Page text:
Thursday September 4, 2014
Correcting the Games Database: “I checked out the AGA game database from a recent E-Journal (AGA Game Database Test Version Online 8/12 EJ) and really liked it!” wrote Shawn Ligocki. “But I noticed that a tournament I participated in seems to be double counted. I went 4-0, so maybe I shouldn’t complain.” We got a number of emails like this, pointing out various errors in the database. Thanks for flagging these; the programmers are working to update and correct the American Go Association Game Database (AGAGD). Comments and corrections should be sent to firstname.lastname@example.org
Looking for Japan Go Tips: “I will be traveling to Japan next spring,” writes Ben Bernstein. “Do you have any advice, or can you point me to a source of information (about where to play go)?” He’s specifically interested in Tokyo, Nagoya and Kyoto; email your tips to email@example.com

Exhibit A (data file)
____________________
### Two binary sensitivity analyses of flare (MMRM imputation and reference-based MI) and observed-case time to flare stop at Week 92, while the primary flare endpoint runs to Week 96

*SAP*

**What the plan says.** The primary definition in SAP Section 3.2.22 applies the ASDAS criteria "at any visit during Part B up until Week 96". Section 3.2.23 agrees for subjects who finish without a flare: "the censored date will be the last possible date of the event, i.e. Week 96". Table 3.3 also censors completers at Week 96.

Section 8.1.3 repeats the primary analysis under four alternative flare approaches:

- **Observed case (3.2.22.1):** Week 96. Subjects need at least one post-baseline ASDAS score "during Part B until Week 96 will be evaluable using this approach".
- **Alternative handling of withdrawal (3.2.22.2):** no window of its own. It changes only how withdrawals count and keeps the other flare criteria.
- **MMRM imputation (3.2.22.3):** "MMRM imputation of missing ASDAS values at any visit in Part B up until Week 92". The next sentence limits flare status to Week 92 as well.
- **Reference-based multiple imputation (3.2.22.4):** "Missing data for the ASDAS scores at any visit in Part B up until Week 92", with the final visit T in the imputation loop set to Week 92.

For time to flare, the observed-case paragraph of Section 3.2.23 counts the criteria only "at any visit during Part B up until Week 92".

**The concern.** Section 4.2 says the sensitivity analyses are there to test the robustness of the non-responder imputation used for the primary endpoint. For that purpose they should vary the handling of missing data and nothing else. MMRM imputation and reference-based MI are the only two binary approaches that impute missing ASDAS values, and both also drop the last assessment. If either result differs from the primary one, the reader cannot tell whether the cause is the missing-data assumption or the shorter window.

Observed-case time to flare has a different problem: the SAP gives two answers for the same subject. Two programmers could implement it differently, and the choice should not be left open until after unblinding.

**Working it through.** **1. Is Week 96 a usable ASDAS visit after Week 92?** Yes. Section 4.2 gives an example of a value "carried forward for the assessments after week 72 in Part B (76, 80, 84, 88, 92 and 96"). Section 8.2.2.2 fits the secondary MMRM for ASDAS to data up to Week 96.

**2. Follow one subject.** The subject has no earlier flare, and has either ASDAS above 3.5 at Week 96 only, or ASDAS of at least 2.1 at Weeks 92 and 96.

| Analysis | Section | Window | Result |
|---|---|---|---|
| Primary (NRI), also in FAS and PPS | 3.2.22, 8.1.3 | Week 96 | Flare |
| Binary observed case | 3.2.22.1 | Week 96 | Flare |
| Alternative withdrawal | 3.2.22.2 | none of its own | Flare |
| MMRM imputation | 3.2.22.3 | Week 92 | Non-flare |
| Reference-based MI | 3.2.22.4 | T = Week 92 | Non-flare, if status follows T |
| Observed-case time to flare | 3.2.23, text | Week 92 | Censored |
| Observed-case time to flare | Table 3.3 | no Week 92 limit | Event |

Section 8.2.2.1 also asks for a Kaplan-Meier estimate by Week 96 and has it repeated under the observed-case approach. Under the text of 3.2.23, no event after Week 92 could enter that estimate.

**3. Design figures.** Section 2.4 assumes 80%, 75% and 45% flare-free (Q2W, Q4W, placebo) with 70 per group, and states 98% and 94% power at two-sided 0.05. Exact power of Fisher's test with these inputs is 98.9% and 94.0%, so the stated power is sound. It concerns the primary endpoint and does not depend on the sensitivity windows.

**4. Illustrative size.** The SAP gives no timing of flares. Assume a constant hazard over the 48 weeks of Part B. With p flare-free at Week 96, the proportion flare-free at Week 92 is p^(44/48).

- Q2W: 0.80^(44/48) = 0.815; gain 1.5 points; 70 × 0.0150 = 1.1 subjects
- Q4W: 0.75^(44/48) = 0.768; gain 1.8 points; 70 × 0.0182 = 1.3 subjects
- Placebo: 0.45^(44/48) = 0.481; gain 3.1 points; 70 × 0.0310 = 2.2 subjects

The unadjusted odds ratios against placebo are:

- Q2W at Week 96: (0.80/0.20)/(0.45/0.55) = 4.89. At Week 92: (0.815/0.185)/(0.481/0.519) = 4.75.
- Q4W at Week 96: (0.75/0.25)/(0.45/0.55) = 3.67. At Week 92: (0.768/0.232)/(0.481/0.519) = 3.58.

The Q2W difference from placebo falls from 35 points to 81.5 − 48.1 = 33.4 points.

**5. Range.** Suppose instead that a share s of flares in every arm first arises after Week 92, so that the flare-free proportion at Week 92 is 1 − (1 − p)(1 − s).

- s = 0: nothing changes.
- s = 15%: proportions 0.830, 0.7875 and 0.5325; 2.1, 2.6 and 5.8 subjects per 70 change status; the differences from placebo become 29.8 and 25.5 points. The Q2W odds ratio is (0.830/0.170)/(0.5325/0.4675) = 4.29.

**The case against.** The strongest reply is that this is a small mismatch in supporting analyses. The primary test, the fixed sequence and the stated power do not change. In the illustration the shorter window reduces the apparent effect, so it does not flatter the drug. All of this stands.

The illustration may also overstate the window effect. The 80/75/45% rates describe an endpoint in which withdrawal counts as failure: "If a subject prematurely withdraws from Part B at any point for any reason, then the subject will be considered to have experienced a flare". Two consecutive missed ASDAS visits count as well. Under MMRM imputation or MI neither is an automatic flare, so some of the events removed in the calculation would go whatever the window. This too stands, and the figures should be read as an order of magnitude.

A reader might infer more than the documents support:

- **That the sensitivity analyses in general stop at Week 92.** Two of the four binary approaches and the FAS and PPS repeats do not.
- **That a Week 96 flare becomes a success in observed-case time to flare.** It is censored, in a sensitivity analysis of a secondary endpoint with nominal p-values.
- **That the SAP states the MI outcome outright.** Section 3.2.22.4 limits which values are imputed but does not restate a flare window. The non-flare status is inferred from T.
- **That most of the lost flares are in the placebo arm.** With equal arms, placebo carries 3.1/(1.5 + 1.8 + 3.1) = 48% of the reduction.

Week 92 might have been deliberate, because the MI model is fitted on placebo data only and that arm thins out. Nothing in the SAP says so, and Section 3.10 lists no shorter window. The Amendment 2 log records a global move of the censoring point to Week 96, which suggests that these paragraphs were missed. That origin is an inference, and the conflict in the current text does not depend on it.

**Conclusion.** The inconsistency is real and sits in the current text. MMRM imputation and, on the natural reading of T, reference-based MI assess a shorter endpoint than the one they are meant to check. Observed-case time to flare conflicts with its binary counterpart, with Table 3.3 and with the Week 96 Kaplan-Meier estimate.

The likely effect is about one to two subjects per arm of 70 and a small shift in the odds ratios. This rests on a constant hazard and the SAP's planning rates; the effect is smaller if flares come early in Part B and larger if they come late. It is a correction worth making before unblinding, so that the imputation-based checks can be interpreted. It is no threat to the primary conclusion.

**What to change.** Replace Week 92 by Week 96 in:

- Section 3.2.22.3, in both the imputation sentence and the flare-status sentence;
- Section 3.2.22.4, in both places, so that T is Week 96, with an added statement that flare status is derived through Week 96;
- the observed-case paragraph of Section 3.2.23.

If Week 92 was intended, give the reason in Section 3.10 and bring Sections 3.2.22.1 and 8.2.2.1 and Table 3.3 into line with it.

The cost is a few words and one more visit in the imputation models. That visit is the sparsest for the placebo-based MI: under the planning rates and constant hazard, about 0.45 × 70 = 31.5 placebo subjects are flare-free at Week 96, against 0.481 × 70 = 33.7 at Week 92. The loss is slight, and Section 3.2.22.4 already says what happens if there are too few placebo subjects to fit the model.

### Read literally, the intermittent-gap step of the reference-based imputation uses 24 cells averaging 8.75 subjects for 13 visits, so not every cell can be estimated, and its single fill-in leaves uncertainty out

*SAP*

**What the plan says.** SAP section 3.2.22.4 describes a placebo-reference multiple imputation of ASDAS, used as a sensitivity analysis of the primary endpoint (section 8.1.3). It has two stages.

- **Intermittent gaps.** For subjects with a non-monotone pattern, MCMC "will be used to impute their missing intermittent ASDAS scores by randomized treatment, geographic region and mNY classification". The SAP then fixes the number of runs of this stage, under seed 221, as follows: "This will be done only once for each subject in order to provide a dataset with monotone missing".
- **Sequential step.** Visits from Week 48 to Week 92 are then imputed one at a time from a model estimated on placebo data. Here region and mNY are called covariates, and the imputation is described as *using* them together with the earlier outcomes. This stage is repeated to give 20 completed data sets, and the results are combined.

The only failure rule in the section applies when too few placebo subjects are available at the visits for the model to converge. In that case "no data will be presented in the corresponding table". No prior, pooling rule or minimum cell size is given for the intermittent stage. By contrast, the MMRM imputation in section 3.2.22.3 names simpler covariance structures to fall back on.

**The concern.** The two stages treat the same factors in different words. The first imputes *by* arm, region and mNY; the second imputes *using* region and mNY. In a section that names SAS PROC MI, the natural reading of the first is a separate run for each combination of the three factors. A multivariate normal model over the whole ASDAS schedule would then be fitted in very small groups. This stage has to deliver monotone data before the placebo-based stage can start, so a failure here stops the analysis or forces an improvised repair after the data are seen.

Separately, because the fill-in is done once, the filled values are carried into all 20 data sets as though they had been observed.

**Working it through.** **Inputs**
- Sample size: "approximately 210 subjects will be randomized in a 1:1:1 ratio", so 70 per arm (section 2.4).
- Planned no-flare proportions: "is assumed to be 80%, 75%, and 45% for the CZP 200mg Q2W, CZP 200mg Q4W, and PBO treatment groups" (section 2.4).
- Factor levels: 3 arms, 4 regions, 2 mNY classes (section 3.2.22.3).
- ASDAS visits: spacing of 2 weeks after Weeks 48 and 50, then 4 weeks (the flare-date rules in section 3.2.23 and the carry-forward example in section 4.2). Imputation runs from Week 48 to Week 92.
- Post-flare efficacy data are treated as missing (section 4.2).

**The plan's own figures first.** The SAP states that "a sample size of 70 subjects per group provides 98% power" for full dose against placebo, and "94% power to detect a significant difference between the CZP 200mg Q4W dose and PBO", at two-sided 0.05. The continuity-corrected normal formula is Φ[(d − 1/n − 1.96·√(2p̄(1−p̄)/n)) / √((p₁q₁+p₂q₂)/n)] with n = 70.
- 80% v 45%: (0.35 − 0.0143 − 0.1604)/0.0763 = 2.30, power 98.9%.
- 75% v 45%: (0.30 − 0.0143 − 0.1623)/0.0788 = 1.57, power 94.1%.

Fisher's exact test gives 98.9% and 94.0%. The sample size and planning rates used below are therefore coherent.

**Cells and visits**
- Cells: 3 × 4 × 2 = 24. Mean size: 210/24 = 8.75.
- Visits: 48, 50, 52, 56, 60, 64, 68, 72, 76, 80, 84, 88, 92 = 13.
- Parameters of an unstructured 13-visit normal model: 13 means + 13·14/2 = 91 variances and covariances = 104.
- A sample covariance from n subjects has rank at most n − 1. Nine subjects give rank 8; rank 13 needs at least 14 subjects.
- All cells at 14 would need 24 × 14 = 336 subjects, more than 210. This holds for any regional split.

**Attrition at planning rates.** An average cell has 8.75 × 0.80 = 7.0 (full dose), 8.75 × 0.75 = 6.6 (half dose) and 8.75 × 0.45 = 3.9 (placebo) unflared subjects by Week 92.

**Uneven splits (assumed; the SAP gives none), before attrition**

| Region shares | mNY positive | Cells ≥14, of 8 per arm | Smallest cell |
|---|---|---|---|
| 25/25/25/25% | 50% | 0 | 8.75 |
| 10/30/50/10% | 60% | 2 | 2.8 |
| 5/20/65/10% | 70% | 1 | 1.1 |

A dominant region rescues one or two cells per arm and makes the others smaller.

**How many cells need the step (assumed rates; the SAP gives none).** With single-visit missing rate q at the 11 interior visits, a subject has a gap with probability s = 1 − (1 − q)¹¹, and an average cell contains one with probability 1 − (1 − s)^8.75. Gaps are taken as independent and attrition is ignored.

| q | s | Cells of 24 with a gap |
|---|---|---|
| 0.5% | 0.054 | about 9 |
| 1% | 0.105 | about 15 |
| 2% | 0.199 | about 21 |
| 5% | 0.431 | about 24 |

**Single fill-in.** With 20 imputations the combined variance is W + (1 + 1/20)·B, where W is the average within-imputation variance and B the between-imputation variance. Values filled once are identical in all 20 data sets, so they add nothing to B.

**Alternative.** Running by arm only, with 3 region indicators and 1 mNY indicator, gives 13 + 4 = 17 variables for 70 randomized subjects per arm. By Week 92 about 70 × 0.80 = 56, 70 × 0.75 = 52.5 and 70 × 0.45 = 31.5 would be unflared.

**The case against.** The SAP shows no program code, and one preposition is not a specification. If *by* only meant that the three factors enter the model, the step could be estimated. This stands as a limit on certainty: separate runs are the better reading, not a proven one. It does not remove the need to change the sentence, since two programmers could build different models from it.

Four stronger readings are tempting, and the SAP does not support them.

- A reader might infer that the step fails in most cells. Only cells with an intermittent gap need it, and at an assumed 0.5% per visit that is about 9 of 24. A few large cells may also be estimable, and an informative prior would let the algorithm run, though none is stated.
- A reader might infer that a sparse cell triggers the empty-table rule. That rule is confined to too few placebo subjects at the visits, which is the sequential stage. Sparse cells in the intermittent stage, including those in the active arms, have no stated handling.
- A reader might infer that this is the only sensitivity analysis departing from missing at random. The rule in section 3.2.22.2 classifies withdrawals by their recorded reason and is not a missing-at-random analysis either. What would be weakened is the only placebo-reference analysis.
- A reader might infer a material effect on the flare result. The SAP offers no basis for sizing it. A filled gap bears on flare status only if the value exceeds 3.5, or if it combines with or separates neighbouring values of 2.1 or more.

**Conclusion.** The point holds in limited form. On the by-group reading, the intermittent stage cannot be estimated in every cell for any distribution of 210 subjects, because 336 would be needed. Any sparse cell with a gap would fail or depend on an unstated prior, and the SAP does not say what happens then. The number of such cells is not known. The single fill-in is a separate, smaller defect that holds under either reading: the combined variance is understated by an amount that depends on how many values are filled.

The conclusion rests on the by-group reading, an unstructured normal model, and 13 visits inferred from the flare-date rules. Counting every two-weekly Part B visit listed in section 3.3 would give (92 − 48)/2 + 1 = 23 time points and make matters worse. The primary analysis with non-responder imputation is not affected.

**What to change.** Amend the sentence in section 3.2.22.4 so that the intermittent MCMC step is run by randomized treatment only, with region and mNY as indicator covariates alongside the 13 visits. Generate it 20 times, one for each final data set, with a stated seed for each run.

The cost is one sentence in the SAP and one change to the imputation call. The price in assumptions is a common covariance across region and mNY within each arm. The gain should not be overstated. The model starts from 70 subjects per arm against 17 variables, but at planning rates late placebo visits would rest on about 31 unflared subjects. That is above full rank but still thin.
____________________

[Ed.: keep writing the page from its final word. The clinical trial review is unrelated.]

Sunday August 24, 2014
Where’s the 2015 Go Congress? “I’ve heard that the next Congress will be in Seattle or in Minneapolis,” writes Wayne Nelson. “Which is it?”
St Paul/Minneapolis, AKA the Twin Cities: see 2015 Congress Website Launches 8/14 EJ.
Wednesday August 6, 2014
Congress Player Profiles a Big Help: “I have really been enjoying reading the go player profiles (US Go Congress Player Profiles: Chen, Liang, Lee & Chiu 8/4 EJ, & US Go Congress Player Profiles: Sun, Ko, Koh, Lin, Teng & Ye 8/5 EJ) for the upcoming Go Congress,” writes Dennis Wheeler. “It’s really going to help me get a better idea of who these top level US players are as I watch their games.”
It’s going to help him as a Congress game recorder for the EJ, too; watch for our live broadcasts starting Saturday afternoon with the Pandanet-AGA City League Finals and then the US Open starting Sunday morning.